- They are indirect. With many of the sites you invest in a fund not directly in the startup or you have to actually execute the investment working directly with the startup (the portal playing an advertising/matchmaking role). Wefunder.com is an example of a portal where you invest in one of their funds, a WeFund, and the fund invests in the company. You own a stake in the fund. The fund owns a stake in the company. They are very clear that you have little control over the investment. They decide how and when to execute an exit event. You are along for the ride. Other sites seem to be simply reaching out to accredited investors through the internet to raise capital for funds they are starting. These funds can invest in numerous companies that would qualify under the parameters of the fund. Some of the portal fund managers take 20% of the exit event profit off the top. What a great model for them. They risk your money and take 20% if the investment succeeds. If they can do more volume and keep their management overhead in check they can make a lot of money without bearing the investment risk.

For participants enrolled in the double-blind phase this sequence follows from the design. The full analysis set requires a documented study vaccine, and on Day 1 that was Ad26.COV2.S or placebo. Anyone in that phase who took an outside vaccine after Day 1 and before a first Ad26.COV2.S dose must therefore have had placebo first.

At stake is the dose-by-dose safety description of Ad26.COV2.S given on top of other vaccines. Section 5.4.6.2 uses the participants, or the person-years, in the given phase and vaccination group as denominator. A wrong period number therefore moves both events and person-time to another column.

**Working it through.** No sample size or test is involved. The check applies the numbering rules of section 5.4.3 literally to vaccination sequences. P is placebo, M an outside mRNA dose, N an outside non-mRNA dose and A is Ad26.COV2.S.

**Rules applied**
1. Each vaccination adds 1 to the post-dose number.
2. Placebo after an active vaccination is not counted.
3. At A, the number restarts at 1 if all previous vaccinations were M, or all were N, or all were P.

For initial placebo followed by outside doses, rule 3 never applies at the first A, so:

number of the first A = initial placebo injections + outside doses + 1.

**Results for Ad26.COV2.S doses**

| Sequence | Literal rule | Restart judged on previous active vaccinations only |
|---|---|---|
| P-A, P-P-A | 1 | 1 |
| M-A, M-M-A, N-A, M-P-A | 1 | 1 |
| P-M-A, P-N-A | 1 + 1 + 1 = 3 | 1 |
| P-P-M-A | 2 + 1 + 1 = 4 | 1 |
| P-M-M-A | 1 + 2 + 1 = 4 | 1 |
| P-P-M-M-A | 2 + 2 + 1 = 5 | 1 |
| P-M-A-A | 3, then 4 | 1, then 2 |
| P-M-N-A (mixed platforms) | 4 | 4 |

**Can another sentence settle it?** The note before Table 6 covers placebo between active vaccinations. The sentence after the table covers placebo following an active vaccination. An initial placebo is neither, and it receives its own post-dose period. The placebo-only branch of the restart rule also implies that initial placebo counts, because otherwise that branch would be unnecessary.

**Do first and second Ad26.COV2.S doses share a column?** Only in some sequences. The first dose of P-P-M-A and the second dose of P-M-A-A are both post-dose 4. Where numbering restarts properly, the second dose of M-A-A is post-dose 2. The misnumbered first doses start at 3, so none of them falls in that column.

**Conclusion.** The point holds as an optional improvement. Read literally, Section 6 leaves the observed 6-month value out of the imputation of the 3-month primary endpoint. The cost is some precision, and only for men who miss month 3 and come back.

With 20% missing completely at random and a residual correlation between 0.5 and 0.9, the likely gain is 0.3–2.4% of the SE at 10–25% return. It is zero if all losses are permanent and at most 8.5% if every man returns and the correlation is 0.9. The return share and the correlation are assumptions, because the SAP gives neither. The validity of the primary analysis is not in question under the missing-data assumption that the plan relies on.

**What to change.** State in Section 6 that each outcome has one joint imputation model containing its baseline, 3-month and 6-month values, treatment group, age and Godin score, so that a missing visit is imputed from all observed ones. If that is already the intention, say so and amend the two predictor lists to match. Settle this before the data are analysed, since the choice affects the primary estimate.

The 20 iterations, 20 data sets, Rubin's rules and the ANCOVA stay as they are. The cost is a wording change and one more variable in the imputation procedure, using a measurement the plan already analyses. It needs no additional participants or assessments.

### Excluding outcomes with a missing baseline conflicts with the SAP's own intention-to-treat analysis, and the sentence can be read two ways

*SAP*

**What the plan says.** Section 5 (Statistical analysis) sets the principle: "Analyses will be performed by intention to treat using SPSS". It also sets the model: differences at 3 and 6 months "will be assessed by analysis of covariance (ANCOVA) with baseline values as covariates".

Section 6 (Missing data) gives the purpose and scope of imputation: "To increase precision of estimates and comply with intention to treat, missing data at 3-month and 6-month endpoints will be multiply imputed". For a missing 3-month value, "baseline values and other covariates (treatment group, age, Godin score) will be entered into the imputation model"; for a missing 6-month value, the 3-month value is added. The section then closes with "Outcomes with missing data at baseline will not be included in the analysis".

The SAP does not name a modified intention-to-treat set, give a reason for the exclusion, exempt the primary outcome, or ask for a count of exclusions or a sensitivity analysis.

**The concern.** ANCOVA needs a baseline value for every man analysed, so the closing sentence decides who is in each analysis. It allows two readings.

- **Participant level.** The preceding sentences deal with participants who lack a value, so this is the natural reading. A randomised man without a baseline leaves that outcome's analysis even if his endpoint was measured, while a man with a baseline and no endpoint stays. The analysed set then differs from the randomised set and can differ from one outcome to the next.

So if they are not crowdfunding, what are they? They are an extension of private placement. They are what I call iFunding. They take the current private placement model and are trying to use the internet to find additional sources to raise capital for their funds and projects.
All of these inhibitors combine to make it a challenging proposition for accredited investors. Remember they are not investment professionals. They have day jobs. What are the chances of large numbers of accredited investors spending the significant time it will take to investigate several iFunding “portals” to find potential investments, request more information on those investments, complete their due diligence, then apply to invest $10k or more and run the risk of being told, “No thanks, you can keep your money.” In my opinion, this model won’t fly even for accredited investors never mind the crowds. The people who will take advantage of this opening up of private placement will mostly be those who are already familiar with the investment and the entrepreneurs involved.
What would need to change for real equity crowdfunding? Just about everything. Their whole approach would need to change, obviously including the four factors I have described above. Will they make the change? Probably not. Crowd is king and because they don’t seem interested in the crowd, they won’t get the crowd. It is more likely that a reward based site like Kickstarter with a thriving marketplace could evolve to equity crowdfunding before these iFunding sites.
I’m always interested in opposing or supporting positions. If anyone knows of an “equity crowdfunding” site that significantly departs from my characterization above then I’d love to look at them.